The last daylight and the firelight together illumined her face, and looking at her he thought it was the strongest face he had ever seen in a woman, almost too strong for beauty and yet beautiful. She had never told him her age, but he judged her to be now about forty, for she had not been young when he had known her first ten years ago. She had a square brown face with high cheekbones and determined chin. Her mouth was wide, with the lips set firmly. It was a gypsy face, but in her long-tailed dark eyes she showed her mixture of race, for they were not the changeful glittering black gypsy eyes, but soft and steady. Yet they had the strange penetrative quality of gypsy eyes, and her smile when with those she trusted had the joyous Romany frankness; for with her too guile was the result of oppression and not native to her character. She was tall and upright and carried herself superbly, if arrogantly.
Mother Skipton was neither old, toothless nor unclean. She was of medium height, thin and angular, with a yellowish skin stretched rather tightly over the fine bones of her face. Her straight hair was coiled neatly within a linen cap, and though her brown homespun gown was patched and worn it was clean and tidy. Froniga had steeled herself to confront evil, as she did with Piramus, yet she felt in this woman only a vast weariness. Nevertheless her face was not entirely pleasant. Though Mother Skipton was smiling her strained colourless lips were mirthless and between them the white teeth showed unpleasantly pointed. The almond-shaped long-tailed eyes, just the same shape as Froniga’s only not quite so large, compelled one to look into them deeper and deeper, yet they seemed dark pits of nothingness. Froniga felt that she was being sucked down into their nothingness and it took all her willpower to look away. She must say something.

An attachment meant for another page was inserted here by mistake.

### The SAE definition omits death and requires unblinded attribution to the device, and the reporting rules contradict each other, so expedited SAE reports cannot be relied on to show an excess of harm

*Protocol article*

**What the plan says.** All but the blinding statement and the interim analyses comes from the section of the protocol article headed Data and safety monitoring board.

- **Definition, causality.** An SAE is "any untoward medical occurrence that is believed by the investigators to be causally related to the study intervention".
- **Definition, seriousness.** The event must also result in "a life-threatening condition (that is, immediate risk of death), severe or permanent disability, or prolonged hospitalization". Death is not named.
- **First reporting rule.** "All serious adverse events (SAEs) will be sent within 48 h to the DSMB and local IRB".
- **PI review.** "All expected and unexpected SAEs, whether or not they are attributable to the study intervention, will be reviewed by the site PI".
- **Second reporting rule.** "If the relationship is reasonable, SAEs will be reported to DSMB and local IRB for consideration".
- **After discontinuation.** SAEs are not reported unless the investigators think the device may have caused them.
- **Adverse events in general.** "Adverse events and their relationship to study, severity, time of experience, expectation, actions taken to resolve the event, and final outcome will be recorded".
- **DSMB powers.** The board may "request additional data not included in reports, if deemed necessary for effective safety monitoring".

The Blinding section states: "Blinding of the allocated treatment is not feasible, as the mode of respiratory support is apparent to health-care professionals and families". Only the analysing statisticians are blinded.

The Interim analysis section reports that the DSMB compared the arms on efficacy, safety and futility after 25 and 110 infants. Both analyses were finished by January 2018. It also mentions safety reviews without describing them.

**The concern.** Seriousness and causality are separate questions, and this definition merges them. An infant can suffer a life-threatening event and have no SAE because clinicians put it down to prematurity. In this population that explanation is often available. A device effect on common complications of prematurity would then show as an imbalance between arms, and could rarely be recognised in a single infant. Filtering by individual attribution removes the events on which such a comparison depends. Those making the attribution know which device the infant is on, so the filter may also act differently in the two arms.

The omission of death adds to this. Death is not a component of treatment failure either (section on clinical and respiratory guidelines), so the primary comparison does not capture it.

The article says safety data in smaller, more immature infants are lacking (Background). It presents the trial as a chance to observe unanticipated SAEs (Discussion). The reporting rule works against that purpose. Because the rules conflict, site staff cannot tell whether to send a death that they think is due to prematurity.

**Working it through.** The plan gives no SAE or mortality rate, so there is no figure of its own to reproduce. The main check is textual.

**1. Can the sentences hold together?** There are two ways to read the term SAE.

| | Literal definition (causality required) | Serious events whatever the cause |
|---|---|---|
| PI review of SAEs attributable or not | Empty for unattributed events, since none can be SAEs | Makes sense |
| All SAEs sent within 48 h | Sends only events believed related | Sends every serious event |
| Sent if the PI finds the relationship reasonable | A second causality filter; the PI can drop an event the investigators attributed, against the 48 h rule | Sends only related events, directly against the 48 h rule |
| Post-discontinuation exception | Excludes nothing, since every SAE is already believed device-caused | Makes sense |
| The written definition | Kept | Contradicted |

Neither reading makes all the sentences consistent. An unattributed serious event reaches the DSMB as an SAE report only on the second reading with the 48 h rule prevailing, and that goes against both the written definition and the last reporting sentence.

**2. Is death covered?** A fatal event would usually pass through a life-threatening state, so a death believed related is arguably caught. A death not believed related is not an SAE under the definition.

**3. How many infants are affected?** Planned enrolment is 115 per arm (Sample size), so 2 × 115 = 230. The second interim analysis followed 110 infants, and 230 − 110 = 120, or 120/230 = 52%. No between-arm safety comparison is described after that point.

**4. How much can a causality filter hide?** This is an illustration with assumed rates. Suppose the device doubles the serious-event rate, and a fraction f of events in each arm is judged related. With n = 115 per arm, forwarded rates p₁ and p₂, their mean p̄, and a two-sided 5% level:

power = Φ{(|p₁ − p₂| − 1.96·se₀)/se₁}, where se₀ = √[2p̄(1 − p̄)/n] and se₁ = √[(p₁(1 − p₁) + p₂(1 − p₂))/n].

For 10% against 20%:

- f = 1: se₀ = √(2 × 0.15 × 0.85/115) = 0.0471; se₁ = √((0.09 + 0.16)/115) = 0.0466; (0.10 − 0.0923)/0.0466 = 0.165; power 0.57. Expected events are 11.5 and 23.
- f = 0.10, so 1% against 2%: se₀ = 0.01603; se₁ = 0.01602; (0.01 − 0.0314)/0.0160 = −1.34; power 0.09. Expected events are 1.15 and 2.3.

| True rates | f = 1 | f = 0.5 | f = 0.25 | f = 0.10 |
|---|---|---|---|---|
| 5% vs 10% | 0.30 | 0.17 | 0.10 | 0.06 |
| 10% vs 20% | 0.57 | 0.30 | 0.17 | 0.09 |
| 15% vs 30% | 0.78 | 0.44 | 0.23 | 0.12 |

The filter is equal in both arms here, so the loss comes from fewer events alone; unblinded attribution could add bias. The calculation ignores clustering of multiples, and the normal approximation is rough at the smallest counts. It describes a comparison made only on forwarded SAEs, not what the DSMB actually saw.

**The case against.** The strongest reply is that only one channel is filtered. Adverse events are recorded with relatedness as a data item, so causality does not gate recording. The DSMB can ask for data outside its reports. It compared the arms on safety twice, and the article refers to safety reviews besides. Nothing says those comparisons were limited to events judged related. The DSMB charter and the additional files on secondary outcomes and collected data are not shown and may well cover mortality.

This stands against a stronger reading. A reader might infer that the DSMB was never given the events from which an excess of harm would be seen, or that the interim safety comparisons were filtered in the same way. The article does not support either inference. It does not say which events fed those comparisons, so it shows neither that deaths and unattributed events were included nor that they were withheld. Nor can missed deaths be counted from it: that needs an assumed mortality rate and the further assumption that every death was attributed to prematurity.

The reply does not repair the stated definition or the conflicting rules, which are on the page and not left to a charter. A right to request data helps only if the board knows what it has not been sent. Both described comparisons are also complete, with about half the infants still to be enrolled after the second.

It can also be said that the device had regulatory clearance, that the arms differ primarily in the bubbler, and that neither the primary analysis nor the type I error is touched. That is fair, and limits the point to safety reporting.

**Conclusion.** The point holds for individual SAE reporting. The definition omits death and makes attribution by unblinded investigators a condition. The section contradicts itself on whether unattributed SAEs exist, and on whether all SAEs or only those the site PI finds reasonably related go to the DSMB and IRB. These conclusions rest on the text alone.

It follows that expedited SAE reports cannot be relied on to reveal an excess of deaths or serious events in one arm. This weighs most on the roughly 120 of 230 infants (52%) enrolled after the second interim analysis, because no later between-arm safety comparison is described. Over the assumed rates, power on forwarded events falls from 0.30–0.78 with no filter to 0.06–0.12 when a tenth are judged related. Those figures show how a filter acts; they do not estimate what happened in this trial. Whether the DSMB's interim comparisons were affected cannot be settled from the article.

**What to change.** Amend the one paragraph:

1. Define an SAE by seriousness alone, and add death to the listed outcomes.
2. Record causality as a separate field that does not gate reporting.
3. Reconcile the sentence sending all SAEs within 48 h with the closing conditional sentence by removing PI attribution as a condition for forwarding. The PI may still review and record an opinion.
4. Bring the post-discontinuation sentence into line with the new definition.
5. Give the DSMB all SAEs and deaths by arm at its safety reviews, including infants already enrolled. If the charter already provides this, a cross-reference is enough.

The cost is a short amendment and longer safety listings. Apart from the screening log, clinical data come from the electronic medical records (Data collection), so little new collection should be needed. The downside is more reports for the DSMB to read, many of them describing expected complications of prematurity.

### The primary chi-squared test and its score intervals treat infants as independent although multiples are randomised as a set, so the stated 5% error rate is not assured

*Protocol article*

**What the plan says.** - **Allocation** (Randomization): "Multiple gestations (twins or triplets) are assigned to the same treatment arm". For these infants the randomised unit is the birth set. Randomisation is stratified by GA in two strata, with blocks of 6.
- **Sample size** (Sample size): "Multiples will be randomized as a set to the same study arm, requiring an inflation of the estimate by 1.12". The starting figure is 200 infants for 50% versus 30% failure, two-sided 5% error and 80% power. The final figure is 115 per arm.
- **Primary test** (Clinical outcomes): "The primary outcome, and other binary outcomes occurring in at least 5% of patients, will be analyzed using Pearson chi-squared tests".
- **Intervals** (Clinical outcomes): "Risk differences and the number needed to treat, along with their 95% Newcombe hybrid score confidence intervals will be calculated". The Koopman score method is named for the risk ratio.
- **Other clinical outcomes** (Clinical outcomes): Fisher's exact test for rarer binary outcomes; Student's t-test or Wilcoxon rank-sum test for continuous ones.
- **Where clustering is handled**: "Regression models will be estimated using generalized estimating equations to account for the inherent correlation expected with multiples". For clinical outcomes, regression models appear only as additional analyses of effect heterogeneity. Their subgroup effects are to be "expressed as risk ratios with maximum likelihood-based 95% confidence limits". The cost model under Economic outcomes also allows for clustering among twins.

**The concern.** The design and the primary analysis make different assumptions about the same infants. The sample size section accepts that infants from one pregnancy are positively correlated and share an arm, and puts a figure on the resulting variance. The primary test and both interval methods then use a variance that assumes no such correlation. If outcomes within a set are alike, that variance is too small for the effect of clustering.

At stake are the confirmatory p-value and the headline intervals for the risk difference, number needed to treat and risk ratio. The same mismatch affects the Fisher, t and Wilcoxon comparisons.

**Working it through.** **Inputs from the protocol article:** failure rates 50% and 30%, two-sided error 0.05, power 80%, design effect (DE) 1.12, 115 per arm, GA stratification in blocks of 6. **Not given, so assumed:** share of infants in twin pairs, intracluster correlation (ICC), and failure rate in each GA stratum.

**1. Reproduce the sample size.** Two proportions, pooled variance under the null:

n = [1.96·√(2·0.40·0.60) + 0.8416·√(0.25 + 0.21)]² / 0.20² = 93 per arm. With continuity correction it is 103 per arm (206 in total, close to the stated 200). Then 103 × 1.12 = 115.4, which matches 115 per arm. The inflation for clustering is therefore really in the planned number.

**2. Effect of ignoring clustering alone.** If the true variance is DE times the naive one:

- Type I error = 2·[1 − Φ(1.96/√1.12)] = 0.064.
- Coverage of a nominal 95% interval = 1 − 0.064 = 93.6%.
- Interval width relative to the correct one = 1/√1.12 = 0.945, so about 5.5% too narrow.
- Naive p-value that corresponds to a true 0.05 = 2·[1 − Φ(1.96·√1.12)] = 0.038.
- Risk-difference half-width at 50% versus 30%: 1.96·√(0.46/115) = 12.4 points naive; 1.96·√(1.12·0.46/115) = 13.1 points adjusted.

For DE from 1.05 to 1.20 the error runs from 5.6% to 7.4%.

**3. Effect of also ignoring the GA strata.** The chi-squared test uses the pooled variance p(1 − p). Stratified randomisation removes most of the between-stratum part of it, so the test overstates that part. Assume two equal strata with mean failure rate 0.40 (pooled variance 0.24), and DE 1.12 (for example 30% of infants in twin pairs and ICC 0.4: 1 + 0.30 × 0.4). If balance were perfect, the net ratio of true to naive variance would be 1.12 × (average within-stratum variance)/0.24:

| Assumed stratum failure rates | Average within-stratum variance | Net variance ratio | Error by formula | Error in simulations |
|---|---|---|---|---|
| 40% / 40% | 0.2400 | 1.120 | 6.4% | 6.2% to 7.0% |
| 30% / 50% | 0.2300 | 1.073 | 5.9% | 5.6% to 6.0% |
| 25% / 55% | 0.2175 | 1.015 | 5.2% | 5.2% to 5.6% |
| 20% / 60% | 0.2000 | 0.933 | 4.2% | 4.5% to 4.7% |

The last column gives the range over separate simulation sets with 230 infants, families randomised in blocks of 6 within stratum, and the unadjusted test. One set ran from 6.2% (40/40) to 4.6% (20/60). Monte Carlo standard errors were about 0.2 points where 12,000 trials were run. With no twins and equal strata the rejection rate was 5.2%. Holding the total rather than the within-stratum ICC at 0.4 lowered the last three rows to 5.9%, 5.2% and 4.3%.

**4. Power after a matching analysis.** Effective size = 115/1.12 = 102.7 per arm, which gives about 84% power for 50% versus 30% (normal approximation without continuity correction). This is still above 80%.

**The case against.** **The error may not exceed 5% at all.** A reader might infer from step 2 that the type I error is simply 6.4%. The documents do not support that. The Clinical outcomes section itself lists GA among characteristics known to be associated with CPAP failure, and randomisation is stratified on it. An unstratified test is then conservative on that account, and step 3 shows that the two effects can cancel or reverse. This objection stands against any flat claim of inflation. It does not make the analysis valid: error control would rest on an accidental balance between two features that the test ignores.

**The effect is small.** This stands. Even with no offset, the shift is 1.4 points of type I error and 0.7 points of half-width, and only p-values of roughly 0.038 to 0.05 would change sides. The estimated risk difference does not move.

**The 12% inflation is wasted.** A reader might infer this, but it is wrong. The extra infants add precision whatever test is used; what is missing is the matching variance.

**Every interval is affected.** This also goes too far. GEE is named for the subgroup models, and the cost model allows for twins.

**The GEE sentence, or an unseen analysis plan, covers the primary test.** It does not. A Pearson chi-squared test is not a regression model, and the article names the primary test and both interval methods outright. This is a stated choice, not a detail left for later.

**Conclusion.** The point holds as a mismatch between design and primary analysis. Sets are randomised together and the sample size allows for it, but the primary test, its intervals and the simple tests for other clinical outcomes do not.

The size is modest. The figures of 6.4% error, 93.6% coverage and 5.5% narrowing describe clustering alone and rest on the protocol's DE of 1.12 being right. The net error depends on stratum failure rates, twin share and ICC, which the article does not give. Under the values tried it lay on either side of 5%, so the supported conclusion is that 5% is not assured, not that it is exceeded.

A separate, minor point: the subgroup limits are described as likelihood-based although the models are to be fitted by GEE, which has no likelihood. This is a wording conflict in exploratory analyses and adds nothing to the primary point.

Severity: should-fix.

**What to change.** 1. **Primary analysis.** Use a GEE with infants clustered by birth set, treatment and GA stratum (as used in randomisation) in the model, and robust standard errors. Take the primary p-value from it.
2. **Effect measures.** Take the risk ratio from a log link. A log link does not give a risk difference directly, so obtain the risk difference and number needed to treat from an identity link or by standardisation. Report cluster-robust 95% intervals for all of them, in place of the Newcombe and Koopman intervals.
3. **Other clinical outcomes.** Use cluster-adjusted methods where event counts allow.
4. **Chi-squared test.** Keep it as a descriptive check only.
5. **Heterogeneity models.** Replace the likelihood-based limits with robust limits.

commentary: So one of these women is the white witch, the other is a dark witch. Do the descriptions tell you which is which?
Earlier this year I read Elizabeth Goudge’s The Dean’s Watch: Hilary McKay suggested it would be a good addition to the lists Christine Poulson and I had drawn up of church-set books. I enjoyed it enormously, and was very impressed by the number of Goudge-fans who commented and emailed, told me how much they loved Goudge, and recommended other books.
I was left helpless before this book. I didn’t like it nearly so much as The Dean’s Watch. It rambles on and on through the English Civil War in the early 1640s: it has a large cast of characters and jumps around all over the place. One minute she’s telling you Romany lore and has characters talking in incomprehensible dialects, the next we are in the Royalist camp before a major battle. There are spies and traitors, there are strange relationships, there is some weird behaviour. But it never became boring, and just when you were coasting along, someone would act in an unexpected way, there would be something heartfelt and telling, a memorable event or saying. You could never dismiss it, or think it pedestrian. It is wild and weird.
There are people online who have read this book 10 times: I doubt I will read it again, but I am grudgingly glad to have read it once.
Top picture: Witch of the Woods by Julie Wolfthorn
Lower picture: Witch in the Swamp by Paul Ranson